Yet there is more to the story of apocalypse; even a word that seems to announce the very end of everything has to have a beginning. “Apocalypse” begins with ancient Greek roots like apokalypsis that means “to reveal, to uncover; to lift the veil.” Apocalyptic times are revelatory, but in more ways than one. While raw energies of life may become uncovered and the trouble in the world may intensify, there is also a greater possibility that hidden meanings might become revealed and new ways of proceeding become discovered. When not taken literally or religiously, the archetypal dynamic of apocalypsis refers to what happens when the web of life loosens, when the veils lift and the underlying forces of life become more evident and transparent. Old structures may collapse and once vital systems may fall apart; yet other patterns and barely imagined designs are on the verge of being revealed.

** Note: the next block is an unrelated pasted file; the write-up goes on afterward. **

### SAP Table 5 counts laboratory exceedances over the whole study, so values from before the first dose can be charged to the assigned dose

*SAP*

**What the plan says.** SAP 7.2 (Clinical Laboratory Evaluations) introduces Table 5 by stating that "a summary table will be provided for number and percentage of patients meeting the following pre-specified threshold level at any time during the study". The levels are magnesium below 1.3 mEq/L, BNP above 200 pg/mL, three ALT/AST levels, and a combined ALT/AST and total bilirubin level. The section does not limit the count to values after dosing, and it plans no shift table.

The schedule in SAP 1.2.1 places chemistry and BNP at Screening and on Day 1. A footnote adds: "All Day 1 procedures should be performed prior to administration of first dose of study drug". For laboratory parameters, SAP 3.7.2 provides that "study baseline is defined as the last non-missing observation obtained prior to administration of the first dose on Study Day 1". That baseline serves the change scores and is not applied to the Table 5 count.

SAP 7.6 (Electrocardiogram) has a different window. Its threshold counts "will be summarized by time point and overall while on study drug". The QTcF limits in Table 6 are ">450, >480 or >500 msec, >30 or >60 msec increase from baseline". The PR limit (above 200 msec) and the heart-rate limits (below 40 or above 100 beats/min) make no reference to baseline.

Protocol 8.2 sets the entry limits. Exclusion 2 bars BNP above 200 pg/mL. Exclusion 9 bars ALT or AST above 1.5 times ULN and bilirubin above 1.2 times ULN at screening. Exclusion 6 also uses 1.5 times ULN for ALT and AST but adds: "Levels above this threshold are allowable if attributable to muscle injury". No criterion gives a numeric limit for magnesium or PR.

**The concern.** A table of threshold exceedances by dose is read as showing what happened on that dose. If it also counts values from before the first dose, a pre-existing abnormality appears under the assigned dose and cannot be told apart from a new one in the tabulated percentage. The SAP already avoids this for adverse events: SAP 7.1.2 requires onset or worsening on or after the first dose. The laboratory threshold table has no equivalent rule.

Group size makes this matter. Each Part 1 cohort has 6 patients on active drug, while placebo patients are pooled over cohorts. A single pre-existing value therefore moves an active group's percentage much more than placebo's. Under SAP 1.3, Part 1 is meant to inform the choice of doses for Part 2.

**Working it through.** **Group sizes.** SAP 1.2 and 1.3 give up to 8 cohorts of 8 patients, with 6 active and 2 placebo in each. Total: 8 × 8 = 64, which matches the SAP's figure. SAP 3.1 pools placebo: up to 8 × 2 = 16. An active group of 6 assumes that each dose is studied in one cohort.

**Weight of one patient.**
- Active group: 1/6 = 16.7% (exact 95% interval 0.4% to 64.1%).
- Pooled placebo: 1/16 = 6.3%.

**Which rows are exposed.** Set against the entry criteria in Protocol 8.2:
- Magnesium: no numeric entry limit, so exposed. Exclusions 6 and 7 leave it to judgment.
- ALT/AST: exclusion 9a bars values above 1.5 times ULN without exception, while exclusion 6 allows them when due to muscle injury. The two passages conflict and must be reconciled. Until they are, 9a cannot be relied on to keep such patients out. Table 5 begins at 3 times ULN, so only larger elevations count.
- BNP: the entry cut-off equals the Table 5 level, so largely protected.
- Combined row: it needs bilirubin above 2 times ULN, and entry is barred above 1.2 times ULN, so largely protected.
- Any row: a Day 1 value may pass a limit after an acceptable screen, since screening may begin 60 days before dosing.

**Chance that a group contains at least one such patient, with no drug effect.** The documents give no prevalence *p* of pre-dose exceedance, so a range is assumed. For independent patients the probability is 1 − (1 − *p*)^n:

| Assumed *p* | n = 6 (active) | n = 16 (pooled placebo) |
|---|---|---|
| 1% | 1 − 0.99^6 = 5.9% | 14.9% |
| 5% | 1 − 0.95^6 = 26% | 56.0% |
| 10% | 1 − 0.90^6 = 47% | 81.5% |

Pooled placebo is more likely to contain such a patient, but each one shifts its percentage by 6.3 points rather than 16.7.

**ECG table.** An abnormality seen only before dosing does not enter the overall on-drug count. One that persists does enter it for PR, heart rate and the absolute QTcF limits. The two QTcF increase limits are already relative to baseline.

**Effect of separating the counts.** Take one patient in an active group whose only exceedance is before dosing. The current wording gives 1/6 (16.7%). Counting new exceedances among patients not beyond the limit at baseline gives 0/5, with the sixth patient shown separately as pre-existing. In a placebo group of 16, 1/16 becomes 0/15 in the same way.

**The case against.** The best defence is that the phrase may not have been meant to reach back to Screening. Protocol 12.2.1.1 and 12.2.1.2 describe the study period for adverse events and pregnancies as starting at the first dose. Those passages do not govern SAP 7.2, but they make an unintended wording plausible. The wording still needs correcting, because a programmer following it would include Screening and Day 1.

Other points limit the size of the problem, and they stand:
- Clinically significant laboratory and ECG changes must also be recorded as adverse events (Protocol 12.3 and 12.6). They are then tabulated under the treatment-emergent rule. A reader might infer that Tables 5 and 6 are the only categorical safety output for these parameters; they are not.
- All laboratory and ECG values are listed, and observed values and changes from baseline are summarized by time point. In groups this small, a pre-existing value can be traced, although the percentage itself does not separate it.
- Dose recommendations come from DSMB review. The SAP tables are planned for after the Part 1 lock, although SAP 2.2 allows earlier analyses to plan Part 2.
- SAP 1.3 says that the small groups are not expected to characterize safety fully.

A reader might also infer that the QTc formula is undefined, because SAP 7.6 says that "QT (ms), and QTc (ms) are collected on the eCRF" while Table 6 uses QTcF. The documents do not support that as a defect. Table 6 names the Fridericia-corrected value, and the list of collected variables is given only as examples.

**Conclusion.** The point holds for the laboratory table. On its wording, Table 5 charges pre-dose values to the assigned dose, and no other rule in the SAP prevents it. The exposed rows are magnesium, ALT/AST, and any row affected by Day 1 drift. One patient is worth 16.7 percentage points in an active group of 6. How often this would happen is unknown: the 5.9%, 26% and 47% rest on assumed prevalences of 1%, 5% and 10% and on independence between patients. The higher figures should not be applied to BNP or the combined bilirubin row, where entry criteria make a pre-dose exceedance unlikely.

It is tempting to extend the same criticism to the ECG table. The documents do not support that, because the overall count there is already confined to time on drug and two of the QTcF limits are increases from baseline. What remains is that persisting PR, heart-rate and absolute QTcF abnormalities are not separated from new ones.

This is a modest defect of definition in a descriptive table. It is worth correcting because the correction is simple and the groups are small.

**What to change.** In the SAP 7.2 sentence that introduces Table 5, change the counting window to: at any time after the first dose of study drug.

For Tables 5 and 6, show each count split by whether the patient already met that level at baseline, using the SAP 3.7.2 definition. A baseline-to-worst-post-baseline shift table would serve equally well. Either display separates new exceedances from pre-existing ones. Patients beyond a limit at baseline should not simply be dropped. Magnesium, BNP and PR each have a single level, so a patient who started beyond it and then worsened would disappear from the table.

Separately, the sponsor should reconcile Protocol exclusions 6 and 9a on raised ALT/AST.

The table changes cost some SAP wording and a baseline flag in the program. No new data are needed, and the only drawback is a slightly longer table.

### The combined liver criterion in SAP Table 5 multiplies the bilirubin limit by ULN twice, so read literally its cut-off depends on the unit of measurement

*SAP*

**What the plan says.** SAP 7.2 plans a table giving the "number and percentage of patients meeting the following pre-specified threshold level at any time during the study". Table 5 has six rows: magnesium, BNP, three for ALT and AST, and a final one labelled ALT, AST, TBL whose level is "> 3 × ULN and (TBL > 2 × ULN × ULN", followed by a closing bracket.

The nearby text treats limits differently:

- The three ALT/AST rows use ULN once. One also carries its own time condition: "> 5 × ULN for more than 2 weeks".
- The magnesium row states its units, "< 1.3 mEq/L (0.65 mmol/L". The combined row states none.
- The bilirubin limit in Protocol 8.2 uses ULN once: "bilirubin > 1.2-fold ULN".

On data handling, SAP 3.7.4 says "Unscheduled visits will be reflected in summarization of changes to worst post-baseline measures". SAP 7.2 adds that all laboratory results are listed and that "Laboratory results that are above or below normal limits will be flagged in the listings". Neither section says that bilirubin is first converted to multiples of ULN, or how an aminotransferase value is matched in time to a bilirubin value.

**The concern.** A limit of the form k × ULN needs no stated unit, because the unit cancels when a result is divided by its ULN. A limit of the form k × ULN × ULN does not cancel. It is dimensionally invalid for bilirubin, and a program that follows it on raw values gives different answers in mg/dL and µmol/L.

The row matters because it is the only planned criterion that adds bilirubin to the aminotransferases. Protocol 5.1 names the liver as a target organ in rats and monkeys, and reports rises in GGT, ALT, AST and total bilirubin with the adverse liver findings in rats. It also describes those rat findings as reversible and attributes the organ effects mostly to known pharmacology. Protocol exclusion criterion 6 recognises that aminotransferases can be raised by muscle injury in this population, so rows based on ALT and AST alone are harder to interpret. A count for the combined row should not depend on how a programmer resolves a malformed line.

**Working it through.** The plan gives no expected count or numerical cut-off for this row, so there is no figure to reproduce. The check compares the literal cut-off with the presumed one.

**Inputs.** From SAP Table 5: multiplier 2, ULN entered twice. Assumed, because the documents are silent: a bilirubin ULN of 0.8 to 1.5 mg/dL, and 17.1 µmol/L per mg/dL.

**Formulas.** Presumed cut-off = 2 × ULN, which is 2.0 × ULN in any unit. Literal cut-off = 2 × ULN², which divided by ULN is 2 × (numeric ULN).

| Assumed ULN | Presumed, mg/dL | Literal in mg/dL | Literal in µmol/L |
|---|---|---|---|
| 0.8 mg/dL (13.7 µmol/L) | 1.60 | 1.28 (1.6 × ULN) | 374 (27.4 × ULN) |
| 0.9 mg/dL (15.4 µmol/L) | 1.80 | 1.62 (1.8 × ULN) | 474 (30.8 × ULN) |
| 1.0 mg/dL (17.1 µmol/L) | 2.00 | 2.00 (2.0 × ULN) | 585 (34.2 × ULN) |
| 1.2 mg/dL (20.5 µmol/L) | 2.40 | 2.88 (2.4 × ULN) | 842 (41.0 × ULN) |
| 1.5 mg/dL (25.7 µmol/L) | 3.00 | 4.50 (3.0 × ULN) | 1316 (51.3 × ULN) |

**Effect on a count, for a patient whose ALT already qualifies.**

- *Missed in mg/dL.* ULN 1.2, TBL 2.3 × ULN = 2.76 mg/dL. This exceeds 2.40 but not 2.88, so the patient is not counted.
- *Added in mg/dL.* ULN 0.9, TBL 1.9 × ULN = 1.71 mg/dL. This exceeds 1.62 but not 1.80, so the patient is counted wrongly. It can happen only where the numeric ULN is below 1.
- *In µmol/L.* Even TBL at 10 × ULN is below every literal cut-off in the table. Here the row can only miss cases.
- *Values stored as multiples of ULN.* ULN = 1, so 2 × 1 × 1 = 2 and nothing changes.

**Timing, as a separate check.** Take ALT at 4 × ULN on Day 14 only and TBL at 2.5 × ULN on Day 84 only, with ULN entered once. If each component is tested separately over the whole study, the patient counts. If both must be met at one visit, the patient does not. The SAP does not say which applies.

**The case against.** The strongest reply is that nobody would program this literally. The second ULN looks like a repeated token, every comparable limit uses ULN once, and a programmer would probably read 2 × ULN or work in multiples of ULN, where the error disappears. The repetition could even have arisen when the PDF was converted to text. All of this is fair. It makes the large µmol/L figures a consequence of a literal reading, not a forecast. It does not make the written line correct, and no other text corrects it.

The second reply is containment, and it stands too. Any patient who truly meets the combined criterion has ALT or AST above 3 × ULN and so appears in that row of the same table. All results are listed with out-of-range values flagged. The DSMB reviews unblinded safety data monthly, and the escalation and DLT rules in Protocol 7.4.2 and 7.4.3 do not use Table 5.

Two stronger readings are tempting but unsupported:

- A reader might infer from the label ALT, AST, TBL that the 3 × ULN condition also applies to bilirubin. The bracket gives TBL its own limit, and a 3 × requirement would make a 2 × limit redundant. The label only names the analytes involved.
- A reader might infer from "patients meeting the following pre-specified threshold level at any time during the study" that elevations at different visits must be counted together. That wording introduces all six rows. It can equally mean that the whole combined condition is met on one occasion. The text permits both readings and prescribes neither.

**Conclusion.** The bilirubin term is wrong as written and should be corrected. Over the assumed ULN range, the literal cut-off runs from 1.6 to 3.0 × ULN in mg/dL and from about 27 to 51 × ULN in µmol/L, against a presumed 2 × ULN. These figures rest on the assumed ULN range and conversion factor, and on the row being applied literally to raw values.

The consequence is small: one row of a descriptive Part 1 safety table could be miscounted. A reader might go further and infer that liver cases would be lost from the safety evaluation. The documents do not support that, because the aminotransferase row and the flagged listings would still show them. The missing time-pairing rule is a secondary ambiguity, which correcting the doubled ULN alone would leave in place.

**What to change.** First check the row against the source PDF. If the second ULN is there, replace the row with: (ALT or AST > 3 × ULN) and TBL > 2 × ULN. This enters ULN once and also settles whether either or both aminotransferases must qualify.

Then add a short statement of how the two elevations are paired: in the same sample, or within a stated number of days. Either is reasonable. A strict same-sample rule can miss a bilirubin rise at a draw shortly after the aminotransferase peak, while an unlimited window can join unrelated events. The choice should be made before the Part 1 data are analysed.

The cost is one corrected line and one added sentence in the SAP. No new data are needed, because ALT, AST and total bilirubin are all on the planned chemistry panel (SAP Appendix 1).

Ends and beginnings may be polar opposites, but like most opposed things, they are secretly connected. Part of the revelation of the end-times is that things do not actually end altogether. In the great drama of the world, the end leads back to the beginning and, from what went before, things begin again. No one can say for sure, but The End that has been feared since the beginning and has been predicted many times before has never quite come. The “world as we know it” may come to an end; that has happened many times before. Yet the fiery conclusion of all creation, so greatly feared and seemingly close at hand, never quite arrives. The final judgment keeps being postponed and the literal end of time remains an unfulfilled prediction. The overwhelming problems and massive threats are real enough, but they also function as a cosmic wake-up call intended to awaken us from the sleep of so-called “reality.”